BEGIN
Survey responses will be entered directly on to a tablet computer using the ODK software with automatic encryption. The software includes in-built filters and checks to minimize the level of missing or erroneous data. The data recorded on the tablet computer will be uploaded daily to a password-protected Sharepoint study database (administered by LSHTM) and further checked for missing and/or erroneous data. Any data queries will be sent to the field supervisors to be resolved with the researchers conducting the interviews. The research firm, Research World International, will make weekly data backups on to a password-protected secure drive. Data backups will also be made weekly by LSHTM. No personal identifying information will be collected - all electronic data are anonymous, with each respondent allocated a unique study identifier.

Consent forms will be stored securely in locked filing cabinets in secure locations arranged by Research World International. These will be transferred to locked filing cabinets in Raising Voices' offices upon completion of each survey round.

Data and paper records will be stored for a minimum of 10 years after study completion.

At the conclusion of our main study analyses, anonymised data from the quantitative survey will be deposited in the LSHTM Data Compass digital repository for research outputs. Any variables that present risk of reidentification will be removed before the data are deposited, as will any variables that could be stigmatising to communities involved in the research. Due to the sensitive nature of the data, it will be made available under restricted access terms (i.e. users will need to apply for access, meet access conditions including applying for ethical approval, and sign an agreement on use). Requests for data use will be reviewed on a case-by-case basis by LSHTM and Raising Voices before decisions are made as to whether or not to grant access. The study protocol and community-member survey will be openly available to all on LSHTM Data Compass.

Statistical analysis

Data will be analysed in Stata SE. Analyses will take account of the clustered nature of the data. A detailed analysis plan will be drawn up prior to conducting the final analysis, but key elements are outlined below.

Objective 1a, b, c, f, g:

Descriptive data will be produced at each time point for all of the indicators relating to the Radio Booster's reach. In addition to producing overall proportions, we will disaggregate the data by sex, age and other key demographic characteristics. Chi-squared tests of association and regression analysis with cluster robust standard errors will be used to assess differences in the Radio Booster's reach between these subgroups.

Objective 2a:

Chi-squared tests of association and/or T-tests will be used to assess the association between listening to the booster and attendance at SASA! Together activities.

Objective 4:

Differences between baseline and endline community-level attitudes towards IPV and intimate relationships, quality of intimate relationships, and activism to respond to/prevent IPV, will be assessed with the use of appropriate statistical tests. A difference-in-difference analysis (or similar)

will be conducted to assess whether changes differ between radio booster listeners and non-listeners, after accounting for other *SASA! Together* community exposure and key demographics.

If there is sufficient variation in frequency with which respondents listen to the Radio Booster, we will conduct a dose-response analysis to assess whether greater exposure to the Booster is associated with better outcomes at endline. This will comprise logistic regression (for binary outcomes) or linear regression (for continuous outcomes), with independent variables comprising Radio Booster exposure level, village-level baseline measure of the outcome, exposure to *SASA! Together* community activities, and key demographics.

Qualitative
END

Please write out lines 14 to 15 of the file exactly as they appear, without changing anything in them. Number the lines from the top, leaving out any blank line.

If there is sufficient variation in frequency with which respondents listen to the Radio Booster, we will conduct a dose-response analysis to assess whether greater exposure to the Booster is associated with better outcomes at endline. This will comprise logistic regression (for binary outcomes) or linear regression (for continuous outcomes), with independent variables comprising Radio Booster exposure level, village-level baseline measure of the outcome, exposure to *SASA! Together* community activities, and key demographics.

Qualitative